By Scott Weighart, Director of Learning and Development

My daughter is starting her senior year of high school, so she is already getting to be a wily veteran of college tours.  So after we wrapped up a tour at a top university a few weeks back, I was eager to hear her critique.

She didn’t mince words.  “There was what—three of us on the tour who might apply?” she said.  “So I was really surprised that he didn’t ask any of us for our names... or what we might want to major in… or even what questions we’d like to have him answer during the tour.”

college tour

She went on to note a few other ways he came up short, including the guide’s use of a word that you might expect to hear at a frat party but not on a college tour.  But I thought she had hit the nail on the head with her first comment.  Our tour guide was obviously a very bright kid.  Yet he began the tour by telling us about the history of the prestigious school.   No one cared.  He went on to give us statistics about the school’s size, location, and buildings—marginally interesting at best.

A few times we stumbled on a golden nugget of information quite accidentally.  He happened to mention his internship, so I asked him if it was paid.  He said it was, so I risked being a little impolite and asked how much.  He stopped to think, doing the math.  Then he said, “I worked at an investment bank in New York City, and they paid me about $20,000 for a ten-week internship.”  Whoa!  That got everyone’s attention.

He also finished on a terrific note.  He told us the story of how insecure he felt when he showed up for orientation at this prestigious university.  “I was sure that they had made some type of mistake when they accepted me,” he admitted.  “But we had orientation leaders who seemed to know everything, and they helped me realize that I really did belong here.”

Given the nature of my work, I did a mental makeover of the tour, imagining how great it could have been.  He should have opened with that story: It was honest, engaging, and it surely would have resonated with the kids on the tour, who are well aware of the school’s low acceptance rate.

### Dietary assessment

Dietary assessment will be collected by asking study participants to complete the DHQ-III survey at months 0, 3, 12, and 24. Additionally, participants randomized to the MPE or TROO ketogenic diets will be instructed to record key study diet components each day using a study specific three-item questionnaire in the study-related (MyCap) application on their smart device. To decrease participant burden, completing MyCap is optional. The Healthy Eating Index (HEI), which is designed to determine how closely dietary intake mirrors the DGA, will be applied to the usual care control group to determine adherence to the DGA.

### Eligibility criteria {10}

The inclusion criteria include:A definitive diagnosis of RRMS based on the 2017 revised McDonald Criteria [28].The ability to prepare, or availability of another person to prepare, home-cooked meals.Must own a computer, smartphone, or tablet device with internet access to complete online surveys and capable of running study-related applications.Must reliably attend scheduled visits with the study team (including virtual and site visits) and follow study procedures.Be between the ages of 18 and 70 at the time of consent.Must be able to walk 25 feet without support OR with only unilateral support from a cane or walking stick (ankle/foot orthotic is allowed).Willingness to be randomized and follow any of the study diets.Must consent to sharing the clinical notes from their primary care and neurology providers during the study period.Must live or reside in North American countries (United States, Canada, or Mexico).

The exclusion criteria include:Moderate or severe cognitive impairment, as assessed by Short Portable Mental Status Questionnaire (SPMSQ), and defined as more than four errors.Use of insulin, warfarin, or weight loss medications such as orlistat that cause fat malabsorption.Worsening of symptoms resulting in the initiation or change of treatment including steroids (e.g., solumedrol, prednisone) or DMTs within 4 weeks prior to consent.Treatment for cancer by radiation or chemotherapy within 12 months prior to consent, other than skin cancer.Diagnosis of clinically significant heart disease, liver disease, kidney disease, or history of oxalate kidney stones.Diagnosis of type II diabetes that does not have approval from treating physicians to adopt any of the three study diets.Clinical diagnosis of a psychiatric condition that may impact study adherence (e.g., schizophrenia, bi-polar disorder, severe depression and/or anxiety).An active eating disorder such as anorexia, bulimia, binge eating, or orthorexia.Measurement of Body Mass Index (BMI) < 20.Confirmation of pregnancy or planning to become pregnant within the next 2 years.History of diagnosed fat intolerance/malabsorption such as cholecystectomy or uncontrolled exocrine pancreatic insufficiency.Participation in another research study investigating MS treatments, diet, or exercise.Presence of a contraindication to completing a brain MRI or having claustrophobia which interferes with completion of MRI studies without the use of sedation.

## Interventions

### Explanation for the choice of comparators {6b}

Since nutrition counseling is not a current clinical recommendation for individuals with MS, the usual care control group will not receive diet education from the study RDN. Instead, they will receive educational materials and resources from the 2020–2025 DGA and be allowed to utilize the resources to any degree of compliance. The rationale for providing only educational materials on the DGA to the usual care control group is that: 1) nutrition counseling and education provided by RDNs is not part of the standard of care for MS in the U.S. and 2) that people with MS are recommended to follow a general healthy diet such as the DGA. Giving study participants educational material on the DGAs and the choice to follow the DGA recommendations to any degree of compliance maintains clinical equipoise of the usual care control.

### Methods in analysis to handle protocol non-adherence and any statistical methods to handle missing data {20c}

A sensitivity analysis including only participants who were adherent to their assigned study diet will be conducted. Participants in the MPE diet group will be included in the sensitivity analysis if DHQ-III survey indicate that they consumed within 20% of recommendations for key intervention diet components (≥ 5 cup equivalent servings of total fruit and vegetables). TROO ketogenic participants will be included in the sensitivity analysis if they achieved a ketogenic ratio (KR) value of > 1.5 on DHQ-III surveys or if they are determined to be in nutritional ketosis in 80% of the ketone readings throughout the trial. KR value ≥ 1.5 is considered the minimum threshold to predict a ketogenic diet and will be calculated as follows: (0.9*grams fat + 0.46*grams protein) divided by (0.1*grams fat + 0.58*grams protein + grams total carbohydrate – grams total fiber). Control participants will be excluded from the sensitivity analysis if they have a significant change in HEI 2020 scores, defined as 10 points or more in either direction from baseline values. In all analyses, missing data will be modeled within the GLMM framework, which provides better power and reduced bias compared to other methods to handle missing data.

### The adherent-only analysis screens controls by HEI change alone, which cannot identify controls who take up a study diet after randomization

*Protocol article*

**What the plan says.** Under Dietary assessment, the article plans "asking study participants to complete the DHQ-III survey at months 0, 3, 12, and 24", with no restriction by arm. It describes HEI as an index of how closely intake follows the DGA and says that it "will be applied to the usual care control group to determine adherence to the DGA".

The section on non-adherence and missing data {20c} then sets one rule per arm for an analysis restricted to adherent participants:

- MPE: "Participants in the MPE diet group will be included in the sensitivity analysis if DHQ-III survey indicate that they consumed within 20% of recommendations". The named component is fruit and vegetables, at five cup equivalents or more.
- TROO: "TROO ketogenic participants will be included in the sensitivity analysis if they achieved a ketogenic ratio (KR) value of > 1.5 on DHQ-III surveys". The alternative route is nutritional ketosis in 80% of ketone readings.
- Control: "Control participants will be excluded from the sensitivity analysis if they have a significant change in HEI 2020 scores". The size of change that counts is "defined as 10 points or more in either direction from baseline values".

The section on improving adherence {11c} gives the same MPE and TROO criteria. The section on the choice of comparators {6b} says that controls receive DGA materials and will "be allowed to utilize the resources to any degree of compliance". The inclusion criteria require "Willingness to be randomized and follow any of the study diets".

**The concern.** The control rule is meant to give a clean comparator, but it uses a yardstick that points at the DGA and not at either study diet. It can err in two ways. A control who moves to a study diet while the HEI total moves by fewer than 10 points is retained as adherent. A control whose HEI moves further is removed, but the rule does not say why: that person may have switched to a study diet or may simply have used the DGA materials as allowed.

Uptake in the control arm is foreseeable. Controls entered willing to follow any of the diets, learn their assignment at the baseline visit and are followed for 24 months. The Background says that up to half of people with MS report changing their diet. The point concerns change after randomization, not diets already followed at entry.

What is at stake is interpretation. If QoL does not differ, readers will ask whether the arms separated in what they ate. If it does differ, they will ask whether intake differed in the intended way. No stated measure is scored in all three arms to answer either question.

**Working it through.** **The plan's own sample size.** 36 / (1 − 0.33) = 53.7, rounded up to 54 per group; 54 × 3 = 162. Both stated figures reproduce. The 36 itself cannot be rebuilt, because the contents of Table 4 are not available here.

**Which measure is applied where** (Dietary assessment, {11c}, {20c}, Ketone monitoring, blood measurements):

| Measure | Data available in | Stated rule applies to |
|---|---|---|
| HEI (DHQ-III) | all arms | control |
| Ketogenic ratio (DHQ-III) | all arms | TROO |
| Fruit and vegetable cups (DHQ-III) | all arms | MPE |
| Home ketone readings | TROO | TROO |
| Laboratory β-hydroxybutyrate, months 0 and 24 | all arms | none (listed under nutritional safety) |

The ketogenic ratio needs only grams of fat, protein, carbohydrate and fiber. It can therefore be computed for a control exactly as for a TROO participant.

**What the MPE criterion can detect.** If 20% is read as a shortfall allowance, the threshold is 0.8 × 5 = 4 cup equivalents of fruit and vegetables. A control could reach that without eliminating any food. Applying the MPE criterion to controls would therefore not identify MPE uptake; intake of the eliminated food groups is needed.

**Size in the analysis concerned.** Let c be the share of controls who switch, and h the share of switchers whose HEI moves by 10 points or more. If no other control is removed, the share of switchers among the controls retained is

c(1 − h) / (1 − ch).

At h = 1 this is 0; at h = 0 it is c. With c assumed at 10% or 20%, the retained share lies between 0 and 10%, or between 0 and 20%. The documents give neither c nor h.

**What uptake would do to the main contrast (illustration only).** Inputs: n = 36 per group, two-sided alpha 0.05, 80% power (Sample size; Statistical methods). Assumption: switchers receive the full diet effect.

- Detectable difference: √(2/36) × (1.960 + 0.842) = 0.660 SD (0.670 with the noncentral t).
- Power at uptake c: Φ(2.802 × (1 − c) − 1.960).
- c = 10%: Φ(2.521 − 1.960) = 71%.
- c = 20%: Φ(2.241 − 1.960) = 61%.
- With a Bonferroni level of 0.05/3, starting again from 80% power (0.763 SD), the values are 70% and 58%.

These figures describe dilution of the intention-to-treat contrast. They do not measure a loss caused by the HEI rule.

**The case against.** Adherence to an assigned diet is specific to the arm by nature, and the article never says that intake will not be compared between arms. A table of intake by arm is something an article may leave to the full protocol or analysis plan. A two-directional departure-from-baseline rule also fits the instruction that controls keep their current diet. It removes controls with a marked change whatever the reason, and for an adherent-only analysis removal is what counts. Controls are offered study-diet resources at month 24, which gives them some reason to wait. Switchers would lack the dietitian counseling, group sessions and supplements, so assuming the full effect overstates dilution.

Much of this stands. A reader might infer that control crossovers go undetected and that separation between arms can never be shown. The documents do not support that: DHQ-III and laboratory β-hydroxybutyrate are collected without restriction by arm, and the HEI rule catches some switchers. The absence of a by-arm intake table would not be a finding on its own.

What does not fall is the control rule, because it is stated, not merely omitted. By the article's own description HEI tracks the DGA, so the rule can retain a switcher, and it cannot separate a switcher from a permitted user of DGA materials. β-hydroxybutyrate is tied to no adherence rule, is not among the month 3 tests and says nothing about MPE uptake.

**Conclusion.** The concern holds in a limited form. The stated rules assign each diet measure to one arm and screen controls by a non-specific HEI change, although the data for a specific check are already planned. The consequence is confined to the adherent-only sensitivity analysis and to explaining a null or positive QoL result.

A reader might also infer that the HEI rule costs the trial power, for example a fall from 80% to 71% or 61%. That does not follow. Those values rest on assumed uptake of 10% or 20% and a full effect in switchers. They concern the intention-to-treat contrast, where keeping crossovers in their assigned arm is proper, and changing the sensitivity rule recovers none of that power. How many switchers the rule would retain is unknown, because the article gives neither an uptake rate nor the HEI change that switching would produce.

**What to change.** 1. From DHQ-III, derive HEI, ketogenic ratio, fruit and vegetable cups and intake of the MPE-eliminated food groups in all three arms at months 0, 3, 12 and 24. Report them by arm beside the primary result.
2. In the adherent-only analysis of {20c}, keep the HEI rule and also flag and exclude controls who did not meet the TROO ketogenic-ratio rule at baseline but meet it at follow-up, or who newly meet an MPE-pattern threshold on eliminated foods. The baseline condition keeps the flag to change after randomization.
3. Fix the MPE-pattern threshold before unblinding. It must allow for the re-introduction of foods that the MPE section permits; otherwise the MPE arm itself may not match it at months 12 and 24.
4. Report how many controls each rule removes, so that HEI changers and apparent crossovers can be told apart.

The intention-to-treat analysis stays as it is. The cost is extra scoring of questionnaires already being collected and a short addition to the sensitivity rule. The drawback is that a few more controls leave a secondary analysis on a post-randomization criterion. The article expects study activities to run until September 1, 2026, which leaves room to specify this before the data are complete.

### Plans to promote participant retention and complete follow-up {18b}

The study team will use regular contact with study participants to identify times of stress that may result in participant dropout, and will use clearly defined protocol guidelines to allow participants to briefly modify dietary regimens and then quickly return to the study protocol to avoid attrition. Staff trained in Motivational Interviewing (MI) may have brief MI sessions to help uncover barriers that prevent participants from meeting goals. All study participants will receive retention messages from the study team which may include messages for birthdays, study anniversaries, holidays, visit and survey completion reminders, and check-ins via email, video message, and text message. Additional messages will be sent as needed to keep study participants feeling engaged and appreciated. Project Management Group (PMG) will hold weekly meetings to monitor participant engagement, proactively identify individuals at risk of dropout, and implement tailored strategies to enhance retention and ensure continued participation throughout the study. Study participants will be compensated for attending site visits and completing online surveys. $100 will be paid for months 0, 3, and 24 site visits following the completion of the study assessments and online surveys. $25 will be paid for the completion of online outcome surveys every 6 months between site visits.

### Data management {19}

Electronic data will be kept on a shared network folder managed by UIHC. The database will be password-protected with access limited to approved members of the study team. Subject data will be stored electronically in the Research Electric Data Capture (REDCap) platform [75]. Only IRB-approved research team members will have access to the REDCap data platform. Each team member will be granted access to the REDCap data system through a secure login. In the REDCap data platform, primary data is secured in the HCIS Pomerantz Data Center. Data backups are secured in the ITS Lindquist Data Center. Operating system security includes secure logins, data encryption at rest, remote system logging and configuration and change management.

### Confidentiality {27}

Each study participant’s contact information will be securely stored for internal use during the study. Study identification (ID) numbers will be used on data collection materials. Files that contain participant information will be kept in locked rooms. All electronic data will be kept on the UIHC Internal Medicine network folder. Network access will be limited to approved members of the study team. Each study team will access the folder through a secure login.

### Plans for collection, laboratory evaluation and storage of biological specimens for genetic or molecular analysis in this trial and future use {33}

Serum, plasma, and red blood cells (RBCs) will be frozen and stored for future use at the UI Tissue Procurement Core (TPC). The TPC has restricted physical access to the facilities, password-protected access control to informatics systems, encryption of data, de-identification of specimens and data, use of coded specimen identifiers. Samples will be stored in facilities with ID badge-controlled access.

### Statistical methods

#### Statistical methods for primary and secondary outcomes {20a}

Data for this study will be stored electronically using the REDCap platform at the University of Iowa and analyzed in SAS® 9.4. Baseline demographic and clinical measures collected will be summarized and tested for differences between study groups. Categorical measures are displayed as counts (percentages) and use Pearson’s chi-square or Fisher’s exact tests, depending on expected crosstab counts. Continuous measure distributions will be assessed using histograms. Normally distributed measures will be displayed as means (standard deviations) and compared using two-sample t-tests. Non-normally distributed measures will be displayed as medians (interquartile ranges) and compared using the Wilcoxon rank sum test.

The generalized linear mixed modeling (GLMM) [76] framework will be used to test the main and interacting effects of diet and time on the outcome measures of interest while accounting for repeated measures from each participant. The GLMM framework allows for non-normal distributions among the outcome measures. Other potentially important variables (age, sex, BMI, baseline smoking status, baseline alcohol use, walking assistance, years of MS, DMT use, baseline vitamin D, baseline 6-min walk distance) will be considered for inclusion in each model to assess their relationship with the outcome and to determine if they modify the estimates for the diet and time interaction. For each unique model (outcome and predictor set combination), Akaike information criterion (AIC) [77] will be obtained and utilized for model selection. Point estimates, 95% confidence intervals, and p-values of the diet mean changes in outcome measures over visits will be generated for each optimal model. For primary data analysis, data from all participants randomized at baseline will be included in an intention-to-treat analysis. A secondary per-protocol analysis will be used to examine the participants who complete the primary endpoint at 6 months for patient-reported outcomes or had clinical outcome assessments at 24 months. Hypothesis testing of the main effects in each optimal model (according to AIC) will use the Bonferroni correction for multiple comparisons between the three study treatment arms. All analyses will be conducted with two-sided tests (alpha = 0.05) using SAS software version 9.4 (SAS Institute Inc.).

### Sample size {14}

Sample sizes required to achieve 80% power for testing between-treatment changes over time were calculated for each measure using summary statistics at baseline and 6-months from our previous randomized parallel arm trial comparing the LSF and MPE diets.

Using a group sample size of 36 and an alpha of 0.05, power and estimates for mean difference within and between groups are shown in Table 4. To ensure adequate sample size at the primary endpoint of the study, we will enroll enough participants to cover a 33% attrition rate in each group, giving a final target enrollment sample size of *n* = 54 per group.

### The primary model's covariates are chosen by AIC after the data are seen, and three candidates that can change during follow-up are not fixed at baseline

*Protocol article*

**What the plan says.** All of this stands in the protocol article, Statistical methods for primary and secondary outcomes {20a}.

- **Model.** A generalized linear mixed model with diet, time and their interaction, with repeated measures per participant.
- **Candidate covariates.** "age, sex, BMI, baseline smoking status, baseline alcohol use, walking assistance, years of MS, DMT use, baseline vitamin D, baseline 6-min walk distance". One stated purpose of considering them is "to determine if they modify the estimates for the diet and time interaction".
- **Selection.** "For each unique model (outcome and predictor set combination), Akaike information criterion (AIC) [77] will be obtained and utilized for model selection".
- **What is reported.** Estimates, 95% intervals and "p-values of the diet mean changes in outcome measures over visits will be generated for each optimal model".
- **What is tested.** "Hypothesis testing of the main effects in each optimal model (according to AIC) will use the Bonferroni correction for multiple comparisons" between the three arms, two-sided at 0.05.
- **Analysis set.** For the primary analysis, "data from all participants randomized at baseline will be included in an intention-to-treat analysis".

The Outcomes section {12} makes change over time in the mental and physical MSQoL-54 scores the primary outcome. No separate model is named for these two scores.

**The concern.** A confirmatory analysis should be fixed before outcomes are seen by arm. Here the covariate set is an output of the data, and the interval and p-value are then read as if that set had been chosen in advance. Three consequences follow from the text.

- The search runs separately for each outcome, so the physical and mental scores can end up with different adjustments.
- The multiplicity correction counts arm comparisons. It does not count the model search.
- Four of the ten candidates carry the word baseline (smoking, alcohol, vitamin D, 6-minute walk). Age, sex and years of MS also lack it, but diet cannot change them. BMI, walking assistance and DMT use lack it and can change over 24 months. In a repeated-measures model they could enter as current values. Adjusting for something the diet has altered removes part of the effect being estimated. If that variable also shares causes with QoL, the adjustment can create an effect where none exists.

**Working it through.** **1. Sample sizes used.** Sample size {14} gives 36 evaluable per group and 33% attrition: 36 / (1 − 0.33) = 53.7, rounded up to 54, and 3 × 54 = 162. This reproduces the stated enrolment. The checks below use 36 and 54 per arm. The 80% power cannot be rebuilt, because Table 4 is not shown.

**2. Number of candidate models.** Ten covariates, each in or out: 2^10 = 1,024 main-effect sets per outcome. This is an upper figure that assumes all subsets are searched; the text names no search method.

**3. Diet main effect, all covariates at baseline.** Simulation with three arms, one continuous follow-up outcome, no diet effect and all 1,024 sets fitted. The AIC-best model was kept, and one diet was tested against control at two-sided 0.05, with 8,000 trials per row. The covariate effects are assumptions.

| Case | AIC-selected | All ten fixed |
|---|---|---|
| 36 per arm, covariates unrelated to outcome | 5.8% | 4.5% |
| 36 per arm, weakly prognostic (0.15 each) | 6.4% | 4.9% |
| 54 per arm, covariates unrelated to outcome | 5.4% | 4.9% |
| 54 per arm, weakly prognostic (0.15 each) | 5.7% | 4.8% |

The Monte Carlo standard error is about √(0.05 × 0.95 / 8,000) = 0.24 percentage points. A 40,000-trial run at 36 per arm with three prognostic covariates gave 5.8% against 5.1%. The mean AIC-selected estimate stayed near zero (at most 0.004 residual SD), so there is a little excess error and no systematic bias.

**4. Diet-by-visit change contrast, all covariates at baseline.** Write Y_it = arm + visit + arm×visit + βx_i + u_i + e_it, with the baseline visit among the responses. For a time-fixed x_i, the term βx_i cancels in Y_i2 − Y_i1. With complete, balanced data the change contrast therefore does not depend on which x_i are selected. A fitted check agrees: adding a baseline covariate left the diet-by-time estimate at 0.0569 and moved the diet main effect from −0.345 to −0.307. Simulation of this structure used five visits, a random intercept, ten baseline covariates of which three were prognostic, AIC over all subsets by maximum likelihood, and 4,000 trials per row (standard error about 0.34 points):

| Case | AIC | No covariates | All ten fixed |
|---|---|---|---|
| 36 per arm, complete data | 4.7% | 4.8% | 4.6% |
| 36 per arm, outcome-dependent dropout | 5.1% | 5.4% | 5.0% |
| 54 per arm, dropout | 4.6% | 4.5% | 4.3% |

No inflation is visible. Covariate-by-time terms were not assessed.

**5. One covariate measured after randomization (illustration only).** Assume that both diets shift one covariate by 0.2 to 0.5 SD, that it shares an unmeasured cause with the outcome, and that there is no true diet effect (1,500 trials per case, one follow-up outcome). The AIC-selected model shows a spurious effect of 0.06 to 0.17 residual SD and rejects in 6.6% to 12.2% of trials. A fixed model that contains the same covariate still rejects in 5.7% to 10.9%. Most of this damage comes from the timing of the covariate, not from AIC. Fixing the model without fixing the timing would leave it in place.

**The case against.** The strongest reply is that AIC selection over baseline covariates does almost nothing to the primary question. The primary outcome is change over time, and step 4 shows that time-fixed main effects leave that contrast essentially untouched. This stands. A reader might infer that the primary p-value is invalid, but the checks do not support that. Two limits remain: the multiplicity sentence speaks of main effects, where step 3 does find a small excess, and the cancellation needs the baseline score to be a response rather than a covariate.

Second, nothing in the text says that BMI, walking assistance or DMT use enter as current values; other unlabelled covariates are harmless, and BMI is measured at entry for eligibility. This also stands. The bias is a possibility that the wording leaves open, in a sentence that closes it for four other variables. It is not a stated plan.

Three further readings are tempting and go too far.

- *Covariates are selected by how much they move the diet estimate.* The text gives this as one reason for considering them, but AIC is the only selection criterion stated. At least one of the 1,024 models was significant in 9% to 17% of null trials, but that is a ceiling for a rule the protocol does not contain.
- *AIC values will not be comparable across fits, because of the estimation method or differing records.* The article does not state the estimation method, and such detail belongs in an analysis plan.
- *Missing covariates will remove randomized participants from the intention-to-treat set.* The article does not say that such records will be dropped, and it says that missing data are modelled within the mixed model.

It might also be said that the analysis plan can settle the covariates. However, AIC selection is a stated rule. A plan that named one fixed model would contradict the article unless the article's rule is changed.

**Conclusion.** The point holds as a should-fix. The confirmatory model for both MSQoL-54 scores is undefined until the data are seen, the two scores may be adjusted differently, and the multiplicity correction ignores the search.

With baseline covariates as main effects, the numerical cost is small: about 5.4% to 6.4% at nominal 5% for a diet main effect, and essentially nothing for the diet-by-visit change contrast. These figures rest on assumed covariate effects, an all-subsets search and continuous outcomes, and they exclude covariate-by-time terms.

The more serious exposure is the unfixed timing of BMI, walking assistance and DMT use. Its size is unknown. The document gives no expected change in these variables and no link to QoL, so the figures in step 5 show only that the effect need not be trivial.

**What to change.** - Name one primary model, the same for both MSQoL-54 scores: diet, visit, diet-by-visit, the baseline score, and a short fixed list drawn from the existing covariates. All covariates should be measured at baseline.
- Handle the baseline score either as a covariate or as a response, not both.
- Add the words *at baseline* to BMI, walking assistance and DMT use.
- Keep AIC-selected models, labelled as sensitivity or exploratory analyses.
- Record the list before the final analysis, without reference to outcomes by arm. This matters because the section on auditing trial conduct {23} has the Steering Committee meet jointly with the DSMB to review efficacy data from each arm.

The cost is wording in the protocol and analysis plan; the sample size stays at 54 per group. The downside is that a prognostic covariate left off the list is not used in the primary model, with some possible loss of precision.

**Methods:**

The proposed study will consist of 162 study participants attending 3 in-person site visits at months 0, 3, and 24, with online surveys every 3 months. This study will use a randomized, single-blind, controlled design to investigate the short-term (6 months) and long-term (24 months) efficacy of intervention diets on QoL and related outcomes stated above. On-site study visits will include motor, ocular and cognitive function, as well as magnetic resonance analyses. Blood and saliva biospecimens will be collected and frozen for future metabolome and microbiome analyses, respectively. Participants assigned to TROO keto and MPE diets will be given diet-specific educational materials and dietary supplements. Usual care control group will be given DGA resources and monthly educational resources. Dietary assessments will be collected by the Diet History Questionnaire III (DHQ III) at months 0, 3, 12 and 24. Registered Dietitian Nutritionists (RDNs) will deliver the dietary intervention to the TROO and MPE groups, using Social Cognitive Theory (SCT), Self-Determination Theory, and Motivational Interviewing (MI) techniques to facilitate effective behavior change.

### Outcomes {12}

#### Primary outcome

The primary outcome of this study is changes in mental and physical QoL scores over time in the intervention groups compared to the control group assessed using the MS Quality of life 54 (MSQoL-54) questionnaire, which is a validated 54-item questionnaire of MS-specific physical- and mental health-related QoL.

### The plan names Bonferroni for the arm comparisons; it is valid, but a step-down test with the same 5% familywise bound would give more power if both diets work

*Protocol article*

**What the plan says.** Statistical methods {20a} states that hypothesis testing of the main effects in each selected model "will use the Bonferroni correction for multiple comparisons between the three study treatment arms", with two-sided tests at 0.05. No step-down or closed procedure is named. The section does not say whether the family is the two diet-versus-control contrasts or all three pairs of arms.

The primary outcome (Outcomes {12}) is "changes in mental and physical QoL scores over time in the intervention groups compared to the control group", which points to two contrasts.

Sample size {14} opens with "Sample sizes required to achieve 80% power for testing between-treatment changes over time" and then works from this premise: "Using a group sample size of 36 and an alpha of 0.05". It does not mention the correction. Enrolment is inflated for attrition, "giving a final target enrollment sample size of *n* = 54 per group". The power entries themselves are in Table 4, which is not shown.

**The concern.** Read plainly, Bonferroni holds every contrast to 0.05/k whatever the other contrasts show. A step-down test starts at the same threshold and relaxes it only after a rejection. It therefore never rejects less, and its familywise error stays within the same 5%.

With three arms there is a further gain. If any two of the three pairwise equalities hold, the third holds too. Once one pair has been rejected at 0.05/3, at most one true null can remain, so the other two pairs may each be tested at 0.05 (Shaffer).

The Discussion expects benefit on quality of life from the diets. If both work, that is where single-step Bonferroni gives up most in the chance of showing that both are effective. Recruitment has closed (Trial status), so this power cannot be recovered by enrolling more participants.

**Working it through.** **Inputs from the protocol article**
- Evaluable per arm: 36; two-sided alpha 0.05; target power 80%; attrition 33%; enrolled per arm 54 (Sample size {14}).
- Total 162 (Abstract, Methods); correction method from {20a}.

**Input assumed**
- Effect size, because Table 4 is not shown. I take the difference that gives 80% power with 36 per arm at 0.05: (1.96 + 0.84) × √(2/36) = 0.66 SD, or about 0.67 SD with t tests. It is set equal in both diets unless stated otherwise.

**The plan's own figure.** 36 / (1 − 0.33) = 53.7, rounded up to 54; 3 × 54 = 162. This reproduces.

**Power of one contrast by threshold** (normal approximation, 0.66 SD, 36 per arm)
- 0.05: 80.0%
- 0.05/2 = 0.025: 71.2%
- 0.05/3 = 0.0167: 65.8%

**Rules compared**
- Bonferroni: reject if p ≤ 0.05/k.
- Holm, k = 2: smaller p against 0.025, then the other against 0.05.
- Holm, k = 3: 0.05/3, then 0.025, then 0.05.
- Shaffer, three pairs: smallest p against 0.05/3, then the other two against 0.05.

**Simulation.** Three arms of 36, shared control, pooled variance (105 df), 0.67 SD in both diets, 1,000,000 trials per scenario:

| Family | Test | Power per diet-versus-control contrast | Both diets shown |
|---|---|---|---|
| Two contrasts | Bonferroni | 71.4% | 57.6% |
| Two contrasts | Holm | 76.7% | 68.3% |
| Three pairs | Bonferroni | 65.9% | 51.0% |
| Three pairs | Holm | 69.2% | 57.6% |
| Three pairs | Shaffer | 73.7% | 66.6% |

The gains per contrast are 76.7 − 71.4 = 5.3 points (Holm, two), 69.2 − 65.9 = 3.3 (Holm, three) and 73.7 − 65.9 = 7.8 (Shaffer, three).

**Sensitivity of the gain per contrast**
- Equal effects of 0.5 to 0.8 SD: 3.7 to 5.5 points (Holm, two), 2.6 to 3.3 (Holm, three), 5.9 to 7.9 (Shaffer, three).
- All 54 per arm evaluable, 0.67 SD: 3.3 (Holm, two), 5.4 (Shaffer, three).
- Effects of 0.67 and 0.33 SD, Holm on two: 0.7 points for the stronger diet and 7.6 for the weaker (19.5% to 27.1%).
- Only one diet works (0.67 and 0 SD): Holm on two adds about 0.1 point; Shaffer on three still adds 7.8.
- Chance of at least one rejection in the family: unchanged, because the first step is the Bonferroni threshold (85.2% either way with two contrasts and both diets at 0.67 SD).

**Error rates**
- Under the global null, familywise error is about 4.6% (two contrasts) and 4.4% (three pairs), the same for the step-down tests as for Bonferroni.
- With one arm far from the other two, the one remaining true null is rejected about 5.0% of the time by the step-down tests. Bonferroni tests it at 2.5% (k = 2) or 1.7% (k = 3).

From there, the next step would have been to get us involved—ask us some questions, find out who we really are and what we want to know.

After that, it gets easy, doesn’t it?  He could have skipped over the stuff that didn’t interest us and changed the whole itinerary of the tour.   Maybe my daughter would have been able to see the new biology labs, for example.  That would have been terrific.

Of course, our guide was just a college student and probably a volunteer.  The really interesting thing that struck me, though, is that I have seen the exact same mistakes made by experienced salespeople!

It’s a lament that I’ve heard from many senior leaders when talking about their sales teams.  When many salespeople meet with potential clients, they force people to sit through a bloated PowerPoint deck that focuses on their company—how old and big and great it is—before running through the features and benefits of their products and services. 

As a leader, you need to create a culture in which everyone focuses on understanding your customers and prospects inside out.   It comes from knowing how to ask questions, talk about what matters to people, solve problems, and ideally engage in insight-rich conversations.

If that doesn’t happen, your potential customers may end up feeling as we did on that beautiful campus that Saturday: We went in a big circle… but we didn’t end up getting to where we really wanted to go.

All he had to do was ask.




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